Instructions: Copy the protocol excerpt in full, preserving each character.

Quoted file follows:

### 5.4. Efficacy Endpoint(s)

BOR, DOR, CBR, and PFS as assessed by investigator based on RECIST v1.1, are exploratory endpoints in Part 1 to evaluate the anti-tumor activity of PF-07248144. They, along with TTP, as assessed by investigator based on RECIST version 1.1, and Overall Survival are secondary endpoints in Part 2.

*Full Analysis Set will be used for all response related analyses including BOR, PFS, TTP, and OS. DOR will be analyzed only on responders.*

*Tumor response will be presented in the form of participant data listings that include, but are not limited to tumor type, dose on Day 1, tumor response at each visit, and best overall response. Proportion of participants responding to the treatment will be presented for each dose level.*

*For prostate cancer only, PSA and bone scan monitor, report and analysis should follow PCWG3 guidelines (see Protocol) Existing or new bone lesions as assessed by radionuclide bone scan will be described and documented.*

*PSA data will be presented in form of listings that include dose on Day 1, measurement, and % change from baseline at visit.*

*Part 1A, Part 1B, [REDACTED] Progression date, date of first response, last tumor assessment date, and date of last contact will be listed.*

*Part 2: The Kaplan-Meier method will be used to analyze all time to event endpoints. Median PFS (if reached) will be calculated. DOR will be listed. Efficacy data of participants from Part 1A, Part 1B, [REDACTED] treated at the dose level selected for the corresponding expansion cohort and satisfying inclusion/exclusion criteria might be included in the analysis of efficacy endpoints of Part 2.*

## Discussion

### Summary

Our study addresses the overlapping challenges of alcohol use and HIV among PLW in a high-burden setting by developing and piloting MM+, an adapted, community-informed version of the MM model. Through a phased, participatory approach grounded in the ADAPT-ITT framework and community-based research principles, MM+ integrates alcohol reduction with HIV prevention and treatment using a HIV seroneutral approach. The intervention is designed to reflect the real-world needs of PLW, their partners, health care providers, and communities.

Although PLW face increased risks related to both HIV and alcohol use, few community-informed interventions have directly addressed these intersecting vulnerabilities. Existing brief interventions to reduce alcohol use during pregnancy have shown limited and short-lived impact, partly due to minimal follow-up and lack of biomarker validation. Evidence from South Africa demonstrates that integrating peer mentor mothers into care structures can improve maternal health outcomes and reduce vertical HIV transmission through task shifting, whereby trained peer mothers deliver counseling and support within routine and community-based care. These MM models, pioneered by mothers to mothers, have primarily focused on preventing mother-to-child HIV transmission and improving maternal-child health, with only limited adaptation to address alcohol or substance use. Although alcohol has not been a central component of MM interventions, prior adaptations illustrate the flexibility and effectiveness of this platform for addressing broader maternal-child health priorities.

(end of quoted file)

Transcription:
### 5.4. Efficacy Endpoint(s)

BOR, DOR, CBR, and PFS as assessed by investigator based on RECIST v1.1, are exploratory endpoints in Part 1 to evaluate the anti-tumor activity of PF-07248144. They, along with TTP, as assessed by investigator based on RECIST version 1.1, and Overall Survival are secondary endpoints in Part 2.

*Full Analysis Set will be used for all response related analyses including BOR, PFS, TTP, and OS. DOR will be analyzed only on responders.*

*Tumor response will be presented in the form of participant data listings that include, but are not limited to tumor type, dose on Day 1, tumor response at each visit, and best overall response. Proportion of participants responding to the treatment will be presented for each dose level.*

*For prostate cancer only, PSA and bone scan monitor, report and analysis should follow PCWG3 guidelines (see Protocol) Existing or new bone lesions as assessed by radionuclide bone scan will be described and documented.*

*PSA data will be presented in form of listings that include dose on Day 1, measurement, and % change from baseline at visit.*

*Part 1A, Part 1B, [REDACTED] Progression date, date of first response, last tumor assessment date, and date of last contact will be listed.*

*Part 2: The Kaplan-Meier method will be used to analyze all time to event endpoints. Median PFS (if reached) will be calculated. DOR will be listed. Efficacy data of participants from Part 1A, Part 1B, [REDACTED] treated at the dose level selected for the corresponding expansion cohort and satisfying inclusion/exclusion criteria might be included in the analysis of efficacy endpoints of Part 2.*

## Discussion

### Summary

Our study addresses the overlapping challenges of alcohol use and HIV among PLW in a high-burden setting by developing and piloting MM+, an adapted, community-informed version of the MM model. Through a phased, participatory approach grounded in the ADAPT-ITT framework and community-based research principles, MM+ integrates alcohol reduction with HIV prevention and treatment using a HIV seroneutral approach. The intervention is designed to reflect the real-world needs of PLW, their partners, health care providers, and communities.

Although PLW face increased risks related to both HIV and alcohol use, few community-informed interventions have directly addressed these intersecting vulnerabilities. Existing brief interventions to reduce alcohol use during pregnancy have shown limited and short-lived impact, partly due to minimal follow-up and lack of biomarker validation. Evidence from South Africa demonstrates that integrating peer mentor mothers into care structures can improve maternal health outcomes and reduce vertical HIV transmission through task shifting, whereby trained peer mothers deliver counseling and support within routine and community-based care. These MM models, pioneered by mothers to mothers, have primarily focused on preventing mother-to-child HIV transmission and improving maternal-child health, with only limited adaptation to address alcohol or substance use. Although alcohol has not been a central component of MM interventions, prior adaptations illustrate the flexibility and effectiveness of this platform for addressing broader maternal-child health priorities.